And that is exactly what he does. With Shakespeare, the Bible, Hafez and, last but not least, tirelessly and repeatedly with the Oriental tales of the "Thousand and One Nights". This is certainly not a case of copying; it goes much deeper, and involves the recognition of techniques and themes that are successful or even inspired, an eye for the unusual, and the gift of continuing to spin what others have created, introducing changes of perspective and using them to take his own work to new heights.

Goethe understands this art and goes back to work. Mephistopheles dominates as a storyteller in Faust, his devilish streak helping him slip into the skin of his angelic, Oriental antonym, the beautiful Scheherazade. Dreams and spells only come easily to Goethe after he has absorbed all the magic and illusion in his sickbed – the second part of Faust is therefore dominated by the supernatural, quite in keeping with his Oriental source of inspiration.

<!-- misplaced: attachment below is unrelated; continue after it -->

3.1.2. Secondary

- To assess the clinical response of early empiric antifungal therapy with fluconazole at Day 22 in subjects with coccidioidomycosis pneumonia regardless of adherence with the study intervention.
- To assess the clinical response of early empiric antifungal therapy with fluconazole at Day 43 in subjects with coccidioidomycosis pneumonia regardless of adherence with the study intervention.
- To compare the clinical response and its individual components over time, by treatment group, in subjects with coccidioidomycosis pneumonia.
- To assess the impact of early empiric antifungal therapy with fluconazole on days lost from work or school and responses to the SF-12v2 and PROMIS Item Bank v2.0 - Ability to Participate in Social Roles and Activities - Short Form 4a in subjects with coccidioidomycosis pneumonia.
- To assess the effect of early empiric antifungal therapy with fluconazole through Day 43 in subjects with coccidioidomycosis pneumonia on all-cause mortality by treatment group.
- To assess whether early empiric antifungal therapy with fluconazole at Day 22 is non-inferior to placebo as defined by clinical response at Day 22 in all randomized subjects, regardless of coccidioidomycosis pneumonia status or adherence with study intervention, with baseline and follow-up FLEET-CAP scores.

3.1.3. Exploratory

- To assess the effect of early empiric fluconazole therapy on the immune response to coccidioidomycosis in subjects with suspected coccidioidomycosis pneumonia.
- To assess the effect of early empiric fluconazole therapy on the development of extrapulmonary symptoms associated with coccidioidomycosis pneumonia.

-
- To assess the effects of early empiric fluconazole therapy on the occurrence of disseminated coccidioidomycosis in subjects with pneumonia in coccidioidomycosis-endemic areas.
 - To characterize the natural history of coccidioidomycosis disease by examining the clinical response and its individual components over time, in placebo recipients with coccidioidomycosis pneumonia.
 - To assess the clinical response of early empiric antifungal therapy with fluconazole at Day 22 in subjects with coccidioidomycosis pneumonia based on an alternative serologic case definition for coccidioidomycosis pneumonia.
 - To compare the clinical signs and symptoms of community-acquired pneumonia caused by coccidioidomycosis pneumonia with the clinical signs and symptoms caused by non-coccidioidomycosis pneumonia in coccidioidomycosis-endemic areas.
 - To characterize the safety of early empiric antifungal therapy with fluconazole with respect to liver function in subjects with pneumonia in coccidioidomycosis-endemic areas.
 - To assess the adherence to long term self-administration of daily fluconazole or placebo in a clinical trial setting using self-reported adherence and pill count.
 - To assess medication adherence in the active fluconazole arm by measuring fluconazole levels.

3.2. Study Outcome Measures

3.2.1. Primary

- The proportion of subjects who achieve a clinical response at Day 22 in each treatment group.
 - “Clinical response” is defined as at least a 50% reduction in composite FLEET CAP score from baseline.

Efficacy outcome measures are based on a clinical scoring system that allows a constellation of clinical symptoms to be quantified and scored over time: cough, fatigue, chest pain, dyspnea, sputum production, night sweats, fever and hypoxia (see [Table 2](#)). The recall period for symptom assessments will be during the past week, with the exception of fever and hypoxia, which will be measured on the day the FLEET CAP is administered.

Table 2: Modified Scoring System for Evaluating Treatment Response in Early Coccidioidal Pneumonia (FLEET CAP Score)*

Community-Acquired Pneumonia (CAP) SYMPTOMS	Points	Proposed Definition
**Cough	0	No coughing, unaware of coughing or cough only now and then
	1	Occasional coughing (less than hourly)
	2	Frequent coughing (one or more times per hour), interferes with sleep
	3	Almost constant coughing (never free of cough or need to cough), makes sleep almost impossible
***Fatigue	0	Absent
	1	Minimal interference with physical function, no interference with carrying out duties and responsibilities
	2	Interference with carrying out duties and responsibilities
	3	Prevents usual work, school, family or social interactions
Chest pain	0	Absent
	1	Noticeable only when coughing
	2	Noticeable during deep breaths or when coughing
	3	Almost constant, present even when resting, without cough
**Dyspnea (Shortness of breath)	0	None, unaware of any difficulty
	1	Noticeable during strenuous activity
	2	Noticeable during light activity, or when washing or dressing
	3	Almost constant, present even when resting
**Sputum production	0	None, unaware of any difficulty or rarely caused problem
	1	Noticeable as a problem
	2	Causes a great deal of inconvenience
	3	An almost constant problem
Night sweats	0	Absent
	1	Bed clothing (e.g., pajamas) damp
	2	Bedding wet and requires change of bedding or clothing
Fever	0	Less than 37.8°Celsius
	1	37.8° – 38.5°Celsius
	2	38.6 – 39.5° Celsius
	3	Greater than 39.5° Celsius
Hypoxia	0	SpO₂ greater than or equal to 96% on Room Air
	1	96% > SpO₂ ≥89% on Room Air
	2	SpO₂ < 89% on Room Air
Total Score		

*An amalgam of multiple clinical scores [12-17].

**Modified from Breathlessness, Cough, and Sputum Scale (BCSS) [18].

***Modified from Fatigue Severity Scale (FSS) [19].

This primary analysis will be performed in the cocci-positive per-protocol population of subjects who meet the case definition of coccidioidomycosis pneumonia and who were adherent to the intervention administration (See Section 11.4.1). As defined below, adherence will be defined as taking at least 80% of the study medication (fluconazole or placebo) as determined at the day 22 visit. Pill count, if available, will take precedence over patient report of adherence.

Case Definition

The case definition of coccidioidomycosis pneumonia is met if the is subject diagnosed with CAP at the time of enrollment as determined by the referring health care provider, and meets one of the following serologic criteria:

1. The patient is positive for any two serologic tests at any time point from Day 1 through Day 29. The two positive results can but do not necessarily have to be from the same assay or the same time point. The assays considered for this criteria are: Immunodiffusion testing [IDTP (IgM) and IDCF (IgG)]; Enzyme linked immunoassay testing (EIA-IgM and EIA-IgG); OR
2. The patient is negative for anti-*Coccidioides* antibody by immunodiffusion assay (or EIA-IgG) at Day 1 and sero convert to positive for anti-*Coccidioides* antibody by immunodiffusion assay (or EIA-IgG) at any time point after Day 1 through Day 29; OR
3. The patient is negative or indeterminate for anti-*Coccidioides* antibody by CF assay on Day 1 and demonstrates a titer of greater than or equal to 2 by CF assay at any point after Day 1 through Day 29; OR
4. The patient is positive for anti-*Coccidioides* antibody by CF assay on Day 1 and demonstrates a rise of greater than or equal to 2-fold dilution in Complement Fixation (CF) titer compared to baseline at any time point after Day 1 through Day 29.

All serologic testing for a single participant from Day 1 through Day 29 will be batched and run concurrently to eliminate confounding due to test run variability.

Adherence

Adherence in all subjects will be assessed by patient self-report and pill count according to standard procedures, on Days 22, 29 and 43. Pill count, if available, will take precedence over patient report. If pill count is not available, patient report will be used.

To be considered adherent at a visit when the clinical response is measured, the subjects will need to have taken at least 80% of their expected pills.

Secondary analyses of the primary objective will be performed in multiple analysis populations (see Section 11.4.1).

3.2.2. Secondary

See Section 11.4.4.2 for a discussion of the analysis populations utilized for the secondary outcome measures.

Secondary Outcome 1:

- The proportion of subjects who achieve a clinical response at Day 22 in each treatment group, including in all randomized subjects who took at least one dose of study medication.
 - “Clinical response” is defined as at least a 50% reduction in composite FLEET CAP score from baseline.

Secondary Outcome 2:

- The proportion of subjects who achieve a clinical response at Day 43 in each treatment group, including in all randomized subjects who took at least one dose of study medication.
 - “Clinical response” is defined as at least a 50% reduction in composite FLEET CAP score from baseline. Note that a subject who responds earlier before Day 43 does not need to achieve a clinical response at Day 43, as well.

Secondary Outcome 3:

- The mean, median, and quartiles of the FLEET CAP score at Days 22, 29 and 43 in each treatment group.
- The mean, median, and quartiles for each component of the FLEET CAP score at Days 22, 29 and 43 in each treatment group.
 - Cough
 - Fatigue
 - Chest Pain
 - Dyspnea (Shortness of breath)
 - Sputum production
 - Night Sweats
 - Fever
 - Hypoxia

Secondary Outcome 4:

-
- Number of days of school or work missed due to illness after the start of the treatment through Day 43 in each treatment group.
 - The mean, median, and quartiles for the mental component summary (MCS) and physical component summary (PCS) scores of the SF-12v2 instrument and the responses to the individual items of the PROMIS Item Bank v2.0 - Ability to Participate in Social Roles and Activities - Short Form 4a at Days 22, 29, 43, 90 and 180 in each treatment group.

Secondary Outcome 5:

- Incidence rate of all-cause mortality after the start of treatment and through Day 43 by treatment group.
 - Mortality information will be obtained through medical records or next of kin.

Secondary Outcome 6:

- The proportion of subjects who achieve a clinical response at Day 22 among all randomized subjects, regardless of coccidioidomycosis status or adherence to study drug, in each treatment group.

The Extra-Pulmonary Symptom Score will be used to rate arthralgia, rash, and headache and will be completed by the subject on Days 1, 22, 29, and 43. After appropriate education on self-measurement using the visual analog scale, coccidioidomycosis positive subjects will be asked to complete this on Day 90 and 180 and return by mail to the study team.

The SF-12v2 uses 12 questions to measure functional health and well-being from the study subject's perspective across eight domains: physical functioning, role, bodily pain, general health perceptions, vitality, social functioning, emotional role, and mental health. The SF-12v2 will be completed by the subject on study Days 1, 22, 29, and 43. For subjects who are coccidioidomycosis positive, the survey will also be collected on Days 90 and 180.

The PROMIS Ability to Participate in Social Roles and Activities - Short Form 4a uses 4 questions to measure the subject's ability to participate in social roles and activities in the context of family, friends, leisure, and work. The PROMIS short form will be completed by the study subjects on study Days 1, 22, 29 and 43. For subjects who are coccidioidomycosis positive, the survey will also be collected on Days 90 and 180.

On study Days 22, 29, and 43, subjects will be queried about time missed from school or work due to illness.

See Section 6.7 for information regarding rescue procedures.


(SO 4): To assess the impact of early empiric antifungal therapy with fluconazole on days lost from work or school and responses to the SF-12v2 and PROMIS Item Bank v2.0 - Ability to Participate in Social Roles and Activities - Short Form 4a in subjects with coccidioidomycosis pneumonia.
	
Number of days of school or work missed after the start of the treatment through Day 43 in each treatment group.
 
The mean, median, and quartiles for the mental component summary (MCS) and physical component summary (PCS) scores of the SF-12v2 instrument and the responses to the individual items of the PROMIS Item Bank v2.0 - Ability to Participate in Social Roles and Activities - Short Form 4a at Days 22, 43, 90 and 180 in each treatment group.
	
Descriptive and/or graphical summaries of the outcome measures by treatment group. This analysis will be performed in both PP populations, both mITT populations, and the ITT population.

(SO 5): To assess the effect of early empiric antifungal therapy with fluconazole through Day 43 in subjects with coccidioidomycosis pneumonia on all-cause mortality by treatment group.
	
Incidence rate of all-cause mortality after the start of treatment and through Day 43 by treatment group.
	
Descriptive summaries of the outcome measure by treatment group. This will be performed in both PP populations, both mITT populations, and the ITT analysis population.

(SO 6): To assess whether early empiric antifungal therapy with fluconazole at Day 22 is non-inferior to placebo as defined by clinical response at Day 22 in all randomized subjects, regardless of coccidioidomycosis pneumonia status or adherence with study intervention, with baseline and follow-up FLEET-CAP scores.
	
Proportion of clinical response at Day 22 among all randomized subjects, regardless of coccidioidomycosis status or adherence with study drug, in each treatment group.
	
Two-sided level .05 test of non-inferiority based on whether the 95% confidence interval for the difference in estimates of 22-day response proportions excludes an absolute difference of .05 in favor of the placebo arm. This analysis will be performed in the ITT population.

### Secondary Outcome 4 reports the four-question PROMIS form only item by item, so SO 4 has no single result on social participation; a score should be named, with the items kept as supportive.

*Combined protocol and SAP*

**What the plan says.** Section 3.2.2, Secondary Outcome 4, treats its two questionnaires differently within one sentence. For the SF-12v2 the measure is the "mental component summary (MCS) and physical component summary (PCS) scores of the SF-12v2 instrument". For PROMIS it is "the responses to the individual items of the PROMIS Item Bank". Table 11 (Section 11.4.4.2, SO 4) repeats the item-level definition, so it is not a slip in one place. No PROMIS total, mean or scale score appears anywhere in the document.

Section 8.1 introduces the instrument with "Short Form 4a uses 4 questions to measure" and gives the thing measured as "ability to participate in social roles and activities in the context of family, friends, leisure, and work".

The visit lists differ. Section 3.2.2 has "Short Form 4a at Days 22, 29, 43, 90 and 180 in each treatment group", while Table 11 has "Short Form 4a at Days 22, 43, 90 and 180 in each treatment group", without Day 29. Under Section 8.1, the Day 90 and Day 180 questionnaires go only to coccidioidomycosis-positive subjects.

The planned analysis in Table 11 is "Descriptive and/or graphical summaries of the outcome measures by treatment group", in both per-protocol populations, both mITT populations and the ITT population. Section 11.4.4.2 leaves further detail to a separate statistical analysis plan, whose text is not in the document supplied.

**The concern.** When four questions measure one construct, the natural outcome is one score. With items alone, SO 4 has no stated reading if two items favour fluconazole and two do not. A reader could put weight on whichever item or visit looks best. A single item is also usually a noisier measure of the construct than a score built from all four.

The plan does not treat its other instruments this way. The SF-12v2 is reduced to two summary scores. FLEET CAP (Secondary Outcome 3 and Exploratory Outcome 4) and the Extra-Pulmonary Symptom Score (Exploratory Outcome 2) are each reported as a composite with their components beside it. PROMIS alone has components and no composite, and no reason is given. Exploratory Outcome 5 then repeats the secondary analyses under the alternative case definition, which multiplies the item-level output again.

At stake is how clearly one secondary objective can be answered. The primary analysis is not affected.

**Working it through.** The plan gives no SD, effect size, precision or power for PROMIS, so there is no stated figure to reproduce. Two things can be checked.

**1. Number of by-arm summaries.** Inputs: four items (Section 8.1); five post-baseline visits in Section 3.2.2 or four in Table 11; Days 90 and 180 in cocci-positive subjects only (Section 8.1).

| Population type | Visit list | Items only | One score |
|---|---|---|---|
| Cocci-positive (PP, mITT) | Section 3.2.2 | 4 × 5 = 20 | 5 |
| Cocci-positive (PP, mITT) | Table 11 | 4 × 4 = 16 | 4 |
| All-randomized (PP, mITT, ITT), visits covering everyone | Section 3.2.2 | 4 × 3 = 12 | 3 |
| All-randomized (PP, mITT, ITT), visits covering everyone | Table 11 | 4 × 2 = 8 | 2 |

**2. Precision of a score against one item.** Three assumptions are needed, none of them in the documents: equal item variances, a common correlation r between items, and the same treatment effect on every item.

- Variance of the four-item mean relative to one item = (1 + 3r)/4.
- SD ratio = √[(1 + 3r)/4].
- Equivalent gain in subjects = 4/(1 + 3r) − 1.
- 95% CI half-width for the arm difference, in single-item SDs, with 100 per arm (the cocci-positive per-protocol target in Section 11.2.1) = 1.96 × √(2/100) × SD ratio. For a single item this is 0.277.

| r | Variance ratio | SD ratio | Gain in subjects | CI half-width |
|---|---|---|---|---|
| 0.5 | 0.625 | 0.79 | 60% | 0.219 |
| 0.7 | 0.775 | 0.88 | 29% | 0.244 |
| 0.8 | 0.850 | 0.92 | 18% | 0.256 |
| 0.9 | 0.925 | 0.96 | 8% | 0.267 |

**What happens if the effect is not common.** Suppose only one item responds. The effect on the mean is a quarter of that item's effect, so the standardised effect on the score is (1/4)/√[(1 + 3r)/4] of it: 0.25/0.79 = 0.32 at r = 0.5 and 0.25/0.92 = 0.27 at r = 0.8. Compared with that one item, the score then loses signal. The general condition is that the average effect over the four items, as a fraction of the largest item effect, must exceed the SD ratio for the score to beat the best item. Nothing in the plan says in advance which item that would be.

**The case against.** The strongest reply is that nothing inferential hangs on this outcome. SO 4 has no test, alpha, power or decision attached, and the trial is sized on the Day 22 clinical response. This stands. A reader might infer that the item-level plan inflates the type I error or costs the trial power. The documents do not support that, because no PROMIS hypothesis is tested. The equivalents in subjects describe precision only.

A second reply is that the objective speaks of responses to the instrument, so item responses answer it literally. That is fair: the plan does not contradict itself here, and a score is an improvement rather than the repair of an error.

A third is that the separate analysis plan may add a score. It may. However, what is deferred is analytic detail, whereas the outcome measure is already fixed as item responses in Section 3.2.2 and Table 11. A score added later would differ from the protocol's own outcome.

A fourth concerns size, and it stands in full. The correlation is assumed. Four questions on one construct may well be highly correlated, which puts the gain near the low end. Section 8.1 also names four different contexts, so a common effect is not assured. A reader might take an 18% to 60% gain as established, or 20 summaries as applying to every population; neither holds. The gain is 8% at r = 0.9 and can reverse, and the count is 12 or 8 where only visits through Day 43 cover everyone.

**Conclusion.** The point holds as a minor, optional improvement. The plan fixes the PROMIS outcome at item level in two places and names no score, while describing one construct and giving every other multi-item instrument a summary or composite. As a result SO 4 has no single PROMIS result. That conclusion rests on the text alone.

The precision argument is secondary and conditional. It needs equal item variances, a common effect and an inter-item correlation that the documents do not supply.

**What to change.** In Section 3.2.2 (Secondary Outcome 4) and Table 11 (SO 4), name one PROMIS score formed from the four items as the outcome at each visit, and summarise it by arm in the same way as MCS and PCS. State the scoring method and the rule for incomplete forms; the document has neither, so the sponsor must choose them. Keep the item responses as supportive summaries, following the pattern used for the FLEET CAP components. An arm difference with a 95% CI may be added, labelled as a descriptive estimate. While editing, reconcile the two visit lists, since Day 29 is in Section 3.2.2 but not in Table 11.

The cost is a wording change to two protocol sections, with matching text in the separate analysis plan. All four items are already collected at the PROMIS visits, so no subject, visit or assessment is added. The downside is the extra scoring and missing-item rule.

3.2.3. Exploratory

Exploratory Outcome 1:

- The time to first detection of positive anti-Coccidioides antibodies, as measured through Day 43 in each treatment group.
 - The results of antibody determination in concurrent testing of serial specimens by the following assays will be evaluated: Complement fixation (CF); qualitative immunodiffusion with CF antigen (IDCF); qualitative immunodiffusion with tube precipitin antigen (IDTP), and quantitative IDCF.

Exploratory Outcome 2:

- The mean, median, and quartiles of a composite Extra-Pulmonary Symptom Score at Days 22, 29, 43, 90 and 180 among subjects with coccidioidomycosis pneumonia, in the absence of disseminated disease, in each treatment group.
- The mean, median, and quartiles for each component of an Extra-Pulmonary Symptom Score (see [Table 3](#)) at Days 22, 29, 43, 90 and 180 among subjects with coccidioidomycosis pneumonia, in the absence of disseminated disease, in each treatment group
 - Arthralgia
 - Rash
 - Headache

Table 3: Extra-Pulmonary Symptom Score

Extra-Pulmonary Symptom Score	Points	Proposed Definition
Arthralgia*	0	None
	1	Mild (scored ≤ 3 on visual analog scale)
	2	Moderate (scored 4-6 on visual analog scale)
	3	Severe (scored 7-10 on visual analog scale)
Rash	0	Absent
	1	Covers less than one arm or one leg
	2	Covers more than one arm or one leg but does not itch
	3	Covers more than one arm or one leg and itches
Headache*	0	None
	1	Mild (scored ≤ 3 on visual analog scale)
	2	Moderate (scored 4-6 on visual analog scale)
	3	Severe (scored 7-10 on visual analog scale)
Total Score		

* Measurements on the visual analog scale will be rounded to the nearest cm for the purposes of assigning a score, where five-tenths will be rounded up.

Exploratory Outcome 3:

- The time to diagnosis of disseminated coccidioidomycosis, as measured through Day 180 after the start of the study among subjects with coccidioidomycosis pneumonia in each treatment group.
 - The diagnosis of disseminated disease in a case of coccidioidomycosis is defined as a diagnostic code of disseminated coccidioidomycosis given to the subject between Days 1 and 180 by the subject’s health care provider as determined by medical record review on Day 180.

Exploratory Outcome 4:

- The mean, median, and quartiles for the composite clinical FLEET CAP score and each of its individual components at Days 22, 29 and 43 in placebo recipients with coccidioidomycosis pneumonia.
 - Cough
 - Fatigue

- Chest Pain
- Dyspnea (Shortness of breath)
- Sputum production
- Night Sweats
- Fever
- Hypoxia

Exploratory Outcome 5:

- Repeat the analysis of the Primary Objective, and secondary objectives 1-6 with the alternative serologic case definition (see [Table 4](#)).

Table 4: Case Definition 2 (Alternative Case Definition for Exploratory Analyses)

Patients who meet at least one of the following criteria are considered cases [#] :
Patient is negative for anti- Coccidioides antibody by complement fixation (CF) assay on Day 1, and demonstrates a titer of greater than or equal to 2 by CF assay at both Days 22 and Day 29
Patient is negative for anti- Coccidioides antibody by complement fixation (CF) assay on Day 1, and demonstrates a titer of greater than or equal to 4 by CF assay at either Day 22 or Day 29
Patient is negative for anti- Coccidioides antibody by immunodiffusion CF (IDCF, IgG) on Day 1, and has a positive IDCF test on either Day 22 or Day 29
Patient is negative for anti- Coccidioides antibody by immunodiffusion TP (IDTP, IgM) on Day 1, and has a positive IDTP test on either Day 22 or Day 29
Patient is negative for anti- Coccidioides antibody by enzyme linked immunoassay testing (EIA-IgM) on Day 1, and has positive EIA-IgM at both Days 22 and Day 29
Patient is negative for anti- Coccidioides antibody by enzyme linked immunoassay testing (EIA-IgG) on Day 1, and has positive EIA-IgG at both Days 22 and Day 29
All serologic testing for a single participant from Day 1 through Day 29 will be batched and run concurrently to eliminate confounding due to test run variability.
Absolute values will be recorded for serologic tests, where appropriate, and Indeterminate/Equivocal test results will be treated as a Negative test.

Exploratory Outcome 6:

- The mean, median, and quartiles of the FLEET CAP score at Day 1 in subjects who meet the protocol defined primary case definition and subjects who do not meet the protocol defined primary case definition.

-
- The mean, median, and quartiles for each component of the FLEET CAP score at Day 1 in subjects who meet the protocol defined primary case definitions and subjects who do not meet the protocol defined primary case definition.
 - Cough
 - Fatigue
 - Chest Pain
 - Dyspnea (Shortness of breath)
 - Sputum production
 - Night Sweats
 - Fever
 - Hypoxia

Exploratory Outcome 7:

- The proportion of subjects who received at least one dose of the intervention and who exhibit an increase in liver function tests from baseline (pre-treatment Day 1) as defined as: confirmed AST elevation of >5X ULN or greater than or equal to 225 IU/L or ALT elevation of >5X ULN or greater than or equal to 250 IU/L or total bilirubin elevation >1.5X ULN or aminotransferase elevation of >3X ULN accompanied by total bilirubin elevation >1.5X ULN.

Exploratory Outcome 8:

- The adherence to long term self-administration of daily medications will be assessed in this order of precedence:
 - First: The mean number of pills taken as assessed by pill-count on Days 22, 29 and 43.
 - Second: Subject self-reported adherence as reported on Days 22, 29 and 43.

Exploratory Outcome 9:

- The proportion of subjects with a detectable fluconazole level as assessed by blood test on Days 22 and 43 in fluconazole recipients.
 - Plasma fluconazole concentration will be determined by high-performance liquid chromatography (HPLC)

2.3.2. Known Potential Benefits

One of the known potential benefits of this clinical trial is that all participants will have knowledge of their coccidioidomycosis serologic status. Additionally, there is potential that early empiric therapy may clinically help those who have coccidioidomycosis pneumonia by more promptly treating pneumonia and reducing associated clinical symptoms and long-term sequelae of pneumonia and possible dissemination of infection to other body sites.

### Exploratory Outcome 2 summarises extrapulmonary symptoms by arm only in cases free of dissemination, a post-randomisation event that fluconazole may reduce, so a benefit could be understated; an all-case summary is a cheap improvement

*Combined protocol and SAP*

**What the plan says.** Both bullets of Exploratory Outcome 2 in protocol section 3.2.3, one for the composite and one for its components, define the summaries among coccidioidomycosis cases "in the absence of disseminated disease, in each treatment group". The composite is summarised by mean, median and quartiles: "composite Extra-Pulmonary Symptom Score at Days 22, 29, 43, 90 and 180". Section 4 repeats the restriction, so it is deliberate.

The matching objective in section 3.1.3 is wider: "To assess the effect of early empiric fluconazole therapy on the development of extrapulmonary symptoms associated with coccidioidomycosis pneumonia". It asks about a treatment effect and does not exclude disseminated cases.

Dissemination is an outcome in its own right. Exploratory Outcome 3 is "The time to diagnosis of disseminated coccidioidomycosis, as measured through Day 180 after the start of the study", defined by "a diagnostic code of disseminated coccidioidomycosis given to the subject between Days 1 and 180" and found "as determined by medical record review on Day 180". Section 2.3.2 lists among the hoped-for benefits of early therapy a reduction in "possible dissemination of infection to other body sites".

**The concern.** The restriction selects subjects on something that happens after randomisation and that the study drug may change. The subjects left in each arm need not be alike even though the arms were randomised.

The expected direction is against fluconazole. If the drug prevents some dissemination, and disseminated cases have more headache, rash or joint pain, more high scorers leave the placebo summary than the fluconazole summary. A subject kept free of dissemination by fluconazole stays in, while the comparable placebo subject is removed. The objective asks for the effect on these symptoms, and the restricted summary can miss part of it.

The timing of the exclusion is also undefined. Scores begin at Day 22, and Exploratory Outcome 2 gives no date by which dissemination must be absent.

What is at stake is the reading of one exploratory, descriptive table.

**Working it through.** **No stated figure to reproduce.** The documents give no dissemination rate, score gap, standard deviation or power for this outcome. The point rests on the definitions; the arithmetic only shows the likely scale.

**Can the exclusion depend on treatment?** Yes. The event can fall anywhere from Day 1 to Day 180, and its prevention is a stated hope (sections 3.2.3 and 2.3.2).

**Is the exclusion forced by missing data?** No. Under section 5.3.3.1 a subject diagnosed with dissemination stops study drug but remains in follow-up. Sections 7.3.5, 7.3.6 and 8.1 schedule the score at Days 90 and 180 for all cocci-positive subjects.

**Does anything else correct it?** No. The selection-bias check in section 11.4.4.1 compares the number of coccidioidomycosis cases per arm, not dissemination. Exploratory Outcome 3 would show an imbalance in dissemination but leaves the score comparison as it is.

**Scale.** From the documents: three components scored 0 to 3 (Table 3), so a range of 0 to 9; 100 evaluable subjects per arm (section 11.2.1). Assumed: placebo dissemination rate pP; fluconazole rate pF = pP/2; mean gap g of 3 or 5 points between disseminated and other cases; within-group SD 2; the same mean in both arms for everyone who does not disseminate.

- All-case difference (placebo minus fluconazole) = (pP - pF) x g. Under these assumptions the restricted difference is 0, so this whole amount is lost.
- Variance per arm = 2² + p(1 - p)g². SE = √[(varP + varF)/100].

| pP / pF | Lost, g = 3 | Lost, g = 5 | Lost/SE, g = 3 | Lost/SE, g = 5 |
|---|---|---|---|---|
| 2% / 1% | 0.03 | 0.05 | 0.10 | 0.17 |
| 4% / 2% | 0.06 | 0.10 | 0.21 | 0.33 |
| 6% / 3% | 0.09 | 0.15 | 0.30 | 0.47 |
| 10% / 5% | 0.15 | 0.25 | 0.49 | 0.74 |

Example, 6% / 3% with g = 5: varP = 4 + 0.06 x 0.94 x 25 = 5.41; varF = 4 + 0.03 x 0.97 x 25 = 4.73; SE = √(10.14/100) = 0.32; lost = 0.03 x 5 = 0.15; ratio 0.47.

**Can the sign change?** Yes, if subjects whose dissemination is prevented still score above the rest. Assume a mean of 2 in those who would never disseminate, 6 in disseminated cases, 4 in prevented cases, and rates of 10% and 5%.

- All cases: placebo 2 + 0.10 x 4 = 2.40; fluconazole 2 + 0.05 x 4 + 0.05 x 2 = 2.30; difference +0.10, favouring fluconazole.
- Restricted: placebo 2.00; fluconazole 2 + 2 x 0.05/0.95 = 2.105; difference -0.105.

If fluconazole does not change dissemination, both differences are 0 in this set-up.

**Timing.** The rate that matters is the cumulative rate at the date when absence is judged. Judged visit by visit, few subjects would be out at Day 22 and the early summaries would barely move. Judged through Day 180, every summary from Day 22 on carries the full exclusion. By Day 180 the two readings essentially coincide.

The reader may find the drama difficult from time to time; Goethe projects the loose structure of the fairytale in Faust Part II and fully explores his rediscovered enthusiasm for the much-loved storytelling technique, celebrating it to the point of ecstasy.

The second part of Faust is therefore hardly rigorous, and differs greatly in style and narrative from the first part. It is confusing in places, and makes understanding difficult for the reader. Even so, it remains a masterpiece, his masterpiece, which accompanied him almost to his death, and which we rightly still celebrate today.

Here′s to Katharina Mommsen

In the course of my work on the poet and his Orient, I have come to value one individual in particular, whose work must be mentioned here.

There are few people who have examined Goethe, his work and life, his quirks and in particular his fascination with the Orient, as intensively as the literary scholar Katharina Mommsen, who is now 90.

The attention to detail with which she approaches this great master, and the philological precision of her examinations of Goethe demand great respect and appreciation.

Melanie Christina Mohr

© Qantara.de 2015

Translated from the German by Ruth Martin

 


[1] (Translation: Michael Hamburger, Goethe: Selected Poems, vol. 1, Princeton UP, 1983. P.197)